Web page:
So our matrix elements \( X_{m',m}^{q,k} \) must be proportional to the Clebsch-Gordan coefficients we would obtain for addition of angular momenta \( j \) and \( k \) to obtain \( j' \). The recursion relation we have above relates matrix elements with different magnetic quantum numbers \( m,m',q \), but not with different \( j,j',k \), so we see that the unknown normalization constant can depend on the latter numbers. We write the normalization as the reduced matrix element times a proportionality constant:

\[ \begin{aligned} \bra{\alpha', j', m'} \hat{T}_q^{(k)} \ket{\alpha, j, m} = \sprod{jk;mq}{jk;j'm'} \frac{\bra{\alpha' j'}|\hat{T}^{(k)}|\ket{\alpha j}}{\sqrt{2j'+1}}. \end{aligned} \]

The constant \( \sqrt{2j'+1} \) is a normalization constant, the use of which isn't immediately obvious. To see why we include it, let's take the squared amplitude and then sum over magnetic quantum numbers on both sides:

\[ \begin{aligned} \sum_{m,m',q} |\bra{\alpha', j', m'} \hat{T}_q^{(k)} \ket{\alpha, j, m}|^2 = \frac{1}{2j'+1} |\bra{\alpha', j'}|\hat{T}^{(k)}|\ket{\alpha,j}|^2 \sum_{m,m',q} |\sprod{jk;mq}{jk;j'm'}|^2 \end{aligned} \]

How do we evaluate the sum? Summing over \( m \) and \( q \) here is just insertion of a complete set of states:

\[ \begin{aligned} \sum_{m,m',q} |\sprod{jk;mq}{jk;j'm'}|^2 = \sum_{m,m',q} \sprod{jk;j'm'}{jk;mq} \sprod{jk;mq}{jk;j'm'} \\ = \sum_{m'} \sprod{j'm'}{j'm'} \\ = (2j'+1), \end{aligned} \]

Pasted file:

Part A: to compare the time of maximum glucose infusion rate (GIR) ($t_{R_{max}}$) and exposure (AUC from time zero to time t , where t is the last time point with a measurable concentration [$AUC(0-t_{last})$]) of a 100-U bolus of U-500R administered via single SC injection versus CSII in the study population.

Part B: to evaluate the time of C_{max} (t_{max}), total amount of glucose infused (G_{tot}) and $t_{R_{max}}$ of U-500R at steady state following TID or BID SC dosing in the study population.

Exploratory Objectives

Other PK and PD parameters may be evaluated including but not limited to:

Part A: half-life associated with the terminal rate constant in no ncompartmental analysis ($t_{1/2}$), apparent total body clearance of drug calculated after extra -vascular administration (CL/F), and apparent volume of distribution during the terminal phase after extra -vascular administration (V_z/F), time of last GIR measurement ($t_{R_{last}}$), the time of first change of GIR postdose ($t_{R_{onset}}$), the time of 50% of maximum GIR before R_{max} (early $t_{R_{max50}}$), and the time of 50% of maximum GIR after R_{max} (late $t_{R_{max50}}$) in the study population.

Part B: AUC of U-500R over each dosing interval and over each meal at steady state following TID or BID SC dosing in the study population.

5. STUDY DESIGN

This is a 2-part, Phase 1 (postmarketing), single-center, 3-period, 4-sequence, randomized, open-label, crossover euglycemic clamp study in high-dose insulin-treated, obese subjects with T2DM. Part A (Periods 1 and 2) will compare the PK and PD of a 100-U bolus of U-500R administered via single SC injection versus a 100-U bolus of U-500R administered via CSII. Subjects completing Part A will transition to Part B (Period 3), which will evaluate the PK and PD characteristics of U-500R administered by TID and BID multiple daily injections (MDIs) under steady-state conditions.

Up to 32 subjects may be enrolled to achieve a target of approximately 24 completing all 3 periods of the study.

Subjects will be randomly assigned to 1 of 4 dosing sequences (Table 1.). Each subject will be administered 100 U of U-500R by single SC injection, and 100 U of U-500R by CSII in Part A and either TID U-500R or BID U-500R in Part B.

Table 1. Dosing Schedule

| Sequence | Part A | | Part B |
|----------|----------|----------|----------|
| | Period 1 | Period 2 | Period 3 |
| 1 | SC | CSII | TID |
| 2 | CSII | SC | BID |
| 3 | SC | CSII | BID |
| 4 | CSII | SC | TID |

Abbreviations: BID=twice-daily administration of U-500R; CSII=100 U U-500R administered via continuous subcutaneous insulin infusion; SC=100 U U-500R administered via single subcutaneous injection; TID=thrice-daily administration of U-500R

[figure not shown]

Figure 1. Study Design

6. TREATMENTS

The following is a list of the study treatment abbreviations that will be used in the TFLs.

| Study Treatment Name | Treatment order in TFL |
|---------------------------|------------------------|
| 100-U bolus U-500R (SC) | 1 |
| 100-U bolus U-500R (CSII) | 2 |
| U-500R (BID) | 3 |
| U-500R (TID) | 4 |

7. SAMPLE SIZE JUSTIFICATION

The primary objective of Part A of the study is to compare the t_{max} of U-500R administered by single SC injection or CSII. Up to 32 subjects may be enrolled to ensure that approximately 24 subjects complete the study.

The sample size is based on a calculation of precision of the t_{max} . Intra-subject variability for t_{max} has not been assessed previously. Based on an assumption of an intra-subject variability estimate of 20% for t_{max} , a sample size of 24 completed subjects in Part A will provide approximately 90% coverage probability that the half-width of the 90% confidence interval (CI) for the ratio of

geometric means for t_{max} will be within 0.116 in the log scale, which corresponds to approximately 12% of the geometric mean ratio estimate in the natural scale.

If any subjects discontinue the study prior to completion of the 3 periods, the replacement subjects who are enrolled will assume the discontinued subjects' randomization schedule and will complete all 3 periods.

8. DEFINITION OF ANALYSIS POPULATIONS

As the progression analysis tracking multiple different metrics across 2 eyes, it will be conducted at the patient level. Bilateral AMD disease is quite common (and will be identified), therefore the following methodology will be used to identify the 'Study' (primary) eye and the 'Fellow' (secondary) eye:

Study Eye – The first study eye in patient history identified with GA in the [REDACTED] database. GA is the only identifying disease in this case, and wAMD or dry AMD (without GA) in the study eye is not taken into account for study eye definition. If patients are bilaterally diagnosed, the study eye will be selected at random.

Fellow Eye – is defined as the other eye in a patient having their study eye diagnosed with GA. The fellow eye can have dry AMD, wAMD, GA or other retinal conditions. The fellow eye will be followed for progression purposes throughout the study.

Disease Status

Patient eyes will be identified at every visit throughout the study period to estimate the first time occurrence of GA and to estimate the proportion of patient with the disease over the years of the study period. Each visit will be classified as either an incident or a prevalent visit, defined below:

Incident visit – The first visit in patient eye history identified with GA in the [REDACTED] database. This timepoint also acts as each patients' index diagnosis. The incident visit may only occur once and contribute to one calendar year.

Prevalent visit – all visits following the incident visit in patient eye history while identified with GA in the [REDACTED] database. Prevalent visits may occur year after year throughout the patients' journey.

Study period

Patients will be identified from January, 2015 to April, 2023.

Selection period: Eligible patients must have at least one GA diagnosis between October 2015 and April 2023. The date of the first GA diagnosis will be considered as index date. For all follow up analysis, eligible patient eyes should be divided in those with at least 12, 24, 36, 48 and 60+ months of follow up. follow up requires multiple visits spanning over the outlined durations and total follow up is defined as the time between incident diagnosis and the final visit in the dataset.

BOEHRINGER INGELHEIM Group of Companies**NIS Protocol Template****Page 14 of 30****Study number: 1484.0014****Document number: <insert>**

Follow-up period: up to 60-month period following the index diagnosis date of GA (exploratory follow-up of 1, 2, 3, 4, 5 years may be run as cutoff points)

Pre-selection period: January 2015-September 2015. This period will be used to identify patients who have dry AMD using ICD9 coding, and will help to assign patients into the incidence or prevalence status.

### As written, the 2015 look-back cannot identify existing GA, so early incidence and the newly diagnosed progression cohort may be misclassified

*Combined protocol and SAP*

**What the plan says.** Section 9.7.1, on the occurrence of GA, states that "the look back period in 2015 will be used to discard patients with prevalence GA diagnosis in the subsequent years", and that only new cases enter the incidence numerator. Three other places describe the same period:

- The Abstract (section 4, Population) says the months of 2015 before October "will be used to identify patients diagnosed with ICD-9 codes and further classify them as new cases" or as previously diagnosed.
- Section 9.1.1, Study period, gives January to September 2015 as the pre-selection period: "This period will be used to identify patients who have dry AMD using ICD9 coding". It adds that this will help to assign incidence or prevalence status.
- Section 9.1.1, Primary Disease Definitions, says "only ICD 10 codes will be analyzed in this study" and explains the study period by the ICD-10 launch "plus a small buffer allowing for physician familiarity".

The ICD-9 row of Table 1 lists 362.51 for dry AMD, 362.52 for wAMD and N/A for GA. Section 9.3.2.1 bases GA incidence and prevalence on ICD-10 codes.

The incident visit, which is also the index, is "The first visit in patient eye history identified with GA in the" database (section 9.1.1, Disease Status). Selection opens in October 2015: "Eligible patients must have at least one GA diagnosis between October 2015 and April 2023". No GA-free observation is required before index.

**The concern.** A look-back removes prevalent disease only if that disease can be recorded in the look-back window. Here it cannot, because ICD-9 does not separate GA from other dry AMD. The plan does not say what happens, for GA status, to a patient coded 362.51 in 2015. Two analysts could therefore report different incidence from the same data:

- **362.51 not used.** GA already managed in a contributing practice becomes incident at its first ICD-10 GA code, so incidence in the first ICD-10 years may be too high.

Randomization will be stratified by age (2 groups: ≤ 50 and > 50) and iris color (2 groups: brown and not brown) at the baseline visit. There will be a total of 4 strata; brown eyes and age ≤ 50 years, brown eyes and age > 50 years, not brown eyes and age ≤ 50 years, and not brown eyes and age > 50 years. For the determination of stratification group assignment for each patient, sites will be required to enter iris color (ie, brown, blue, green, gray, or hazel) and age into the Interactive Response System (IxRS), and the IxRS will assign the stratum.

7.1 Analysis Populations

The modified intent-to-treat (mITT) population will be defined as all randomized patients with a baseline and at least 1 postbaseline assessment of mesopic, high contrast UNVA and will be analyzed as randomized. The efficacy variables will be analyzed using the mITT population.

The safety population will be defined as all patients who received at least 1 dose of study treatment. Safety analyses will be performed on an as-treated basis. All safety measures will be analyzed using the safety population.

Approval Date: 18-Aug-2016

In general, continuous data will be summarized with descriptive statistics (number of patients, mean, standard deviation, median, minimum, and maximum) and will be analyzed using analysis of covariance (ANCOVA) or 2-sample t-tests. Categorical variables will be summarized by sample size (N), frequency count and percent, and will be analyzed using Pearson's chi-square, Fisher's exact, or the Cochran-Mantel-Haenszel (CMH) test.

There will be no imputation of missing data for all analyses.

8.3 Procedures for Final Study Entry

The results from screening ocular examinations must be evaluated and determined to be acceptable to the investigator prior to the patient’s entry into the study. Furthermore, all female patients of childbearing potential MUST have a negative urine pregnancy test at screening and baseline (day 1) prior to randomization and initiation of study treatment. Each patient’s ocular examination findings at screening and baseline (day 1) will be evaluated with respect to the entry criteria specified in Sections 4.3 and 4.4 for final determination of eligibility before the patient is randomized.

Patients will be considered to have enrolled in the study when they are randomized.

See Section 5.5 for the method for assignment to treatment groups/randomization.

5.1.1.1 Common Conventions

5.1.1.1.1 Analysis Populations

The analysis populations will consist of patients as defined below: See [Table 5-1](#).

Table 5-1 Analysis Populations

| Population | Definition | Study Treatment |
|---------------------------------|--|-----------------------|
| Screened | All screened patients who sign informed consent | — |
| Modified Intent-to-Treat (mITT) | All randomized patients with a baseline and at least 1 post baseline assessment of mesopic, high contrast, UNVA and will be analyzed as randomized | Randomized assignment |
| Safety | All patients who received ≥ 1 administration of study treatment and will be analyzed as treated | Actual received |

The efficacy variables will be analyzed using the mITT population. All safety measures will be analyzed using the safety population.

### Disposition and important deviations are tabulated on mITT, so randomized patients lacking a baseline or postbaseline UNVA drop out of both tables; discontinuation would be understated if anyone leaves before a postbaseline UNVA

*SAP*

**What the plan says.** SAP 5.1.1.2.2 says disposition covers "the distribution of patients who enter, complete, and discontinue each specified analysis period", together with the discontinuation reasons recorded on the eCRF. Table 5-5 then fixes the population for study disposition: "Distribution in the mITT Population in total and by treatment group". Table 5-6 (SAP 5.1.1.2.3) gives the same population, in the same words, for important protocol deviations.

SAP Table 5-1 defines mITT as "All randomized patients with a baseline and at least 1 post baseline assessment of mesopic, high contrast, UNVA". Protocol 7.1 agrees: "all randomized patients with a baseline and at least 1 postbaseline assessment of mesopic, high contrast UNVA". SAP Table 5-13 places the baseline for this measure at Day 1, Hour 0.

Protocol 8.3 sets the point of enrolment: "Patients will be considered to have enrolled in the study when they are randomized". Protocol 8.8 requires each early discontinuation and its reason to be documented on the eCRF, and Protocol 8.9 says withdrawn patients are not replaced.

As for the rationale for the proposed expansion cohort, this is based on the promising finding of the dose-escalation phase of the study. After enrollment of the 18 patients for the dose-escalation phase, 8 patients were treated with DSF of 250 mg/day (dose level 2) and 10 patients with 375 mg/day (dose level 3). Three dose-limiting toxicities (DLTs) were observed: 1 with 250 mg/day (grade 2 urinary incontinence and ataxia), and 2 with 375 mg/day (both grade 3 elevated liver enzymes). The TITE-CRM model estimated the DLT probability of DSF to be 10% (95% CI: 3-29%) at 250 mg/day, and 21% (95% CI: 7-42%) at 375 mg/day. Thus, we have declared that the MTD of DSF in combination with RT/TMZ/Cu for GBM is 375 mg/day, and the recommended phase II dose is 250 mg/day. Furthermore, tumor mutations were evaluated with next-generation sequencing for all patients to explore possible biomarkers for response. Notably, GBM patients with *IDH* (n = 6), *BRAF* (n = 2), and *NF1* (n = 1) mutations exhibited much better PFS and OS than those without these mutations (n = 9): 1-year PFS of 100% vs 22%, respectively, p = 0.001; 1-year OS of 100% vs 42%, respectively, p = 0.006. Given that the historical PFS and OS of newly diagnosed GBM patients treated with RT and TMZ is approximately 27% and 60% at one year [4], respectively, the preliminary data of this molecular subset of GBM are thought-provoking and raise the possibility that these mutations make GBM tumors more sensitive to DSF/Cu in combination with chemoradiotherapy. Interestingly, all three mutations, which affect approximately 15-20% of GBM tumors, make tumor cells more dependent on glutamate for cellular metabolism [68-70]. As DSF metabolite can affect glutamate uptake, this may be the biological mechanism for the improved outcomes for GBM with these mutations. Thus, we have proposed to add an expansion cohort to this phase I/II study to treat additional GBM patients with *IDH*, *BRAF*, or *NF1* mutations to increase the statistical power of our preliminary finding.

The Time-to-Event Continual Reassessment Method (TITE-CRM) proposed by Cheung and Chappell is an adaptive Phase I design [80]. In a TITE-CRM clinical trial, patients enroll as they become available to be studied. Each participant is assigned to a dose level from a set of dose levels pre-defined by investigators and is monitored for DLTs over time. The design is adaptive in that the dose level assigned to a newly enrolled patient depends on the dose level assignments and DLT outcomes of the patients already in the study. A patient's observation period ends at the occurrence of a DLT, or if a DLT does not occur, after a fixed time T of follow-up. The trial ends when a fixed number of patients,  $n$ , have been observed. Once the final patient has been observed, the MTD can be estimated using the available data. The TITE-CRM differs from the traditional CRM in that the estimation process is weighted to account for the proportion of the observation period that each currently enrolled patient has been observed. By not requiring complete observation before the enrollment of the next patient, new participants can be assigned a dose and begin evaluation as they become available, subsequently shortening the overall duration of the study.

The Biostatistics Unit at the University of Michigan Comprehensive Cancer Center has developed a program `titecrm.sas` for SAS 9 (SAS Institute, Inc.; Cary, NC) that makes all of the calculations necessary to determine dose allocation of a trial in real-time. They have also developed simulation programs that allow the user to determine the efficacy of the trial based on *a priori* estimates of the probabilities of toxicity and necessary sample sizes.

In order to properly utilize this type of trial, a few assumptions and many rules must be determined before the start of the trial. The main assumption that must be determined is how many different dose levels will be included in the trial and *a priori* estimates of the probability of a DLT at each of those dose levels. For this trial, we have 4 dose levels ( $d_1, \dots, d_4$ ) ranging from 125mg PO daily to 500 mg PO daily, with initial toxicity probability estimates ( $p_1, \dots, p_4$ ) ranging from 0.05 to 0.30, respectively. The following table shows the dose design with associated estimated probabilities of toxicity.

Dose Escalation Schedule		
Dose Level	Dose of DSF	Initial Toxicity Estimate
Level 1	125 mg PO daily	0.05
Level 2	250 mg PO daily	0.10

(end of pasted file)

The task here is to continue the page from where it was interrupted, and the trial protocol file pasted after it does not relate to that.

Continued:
i.e. the number of distinct \( m' \) states. So our normalization ensures that the square of the reduced matrix element is just the sum of the squares of the full matrix elements at each magnetic quantum number \( m',m,q \).

Incidentally, my convention is slightly different from Sakurai's: he divides by \( (2j+1) \) and not \( (2j'+1) \). Unfortunately he never explains this choice, so I'm not sure if it's a typo or if there is some other motivation for using that normalization. Many books will not include an extra normalization factor at all; this is all a matter of conventions, so whatever you're doing just make sure you're consistent!

Let's do an example of finding a reduced matrix element before we move on. A particularly simple operator to consider is the angular momentum operator \( \hat{\vec{J}} \) (we'll also need this reduced matrix element shortly!) We already know that we can write the spherical tensor components in the following way:

\[ \begin{aligned} \hat{J}_{\pm 1}^{(1)} = \mp \frac{1}{\sqrt{2}} \hat{J}_{\pm}, \\ \hat{J}_{0}^{(1)} = \hat{J}_z. \end{aligned} \]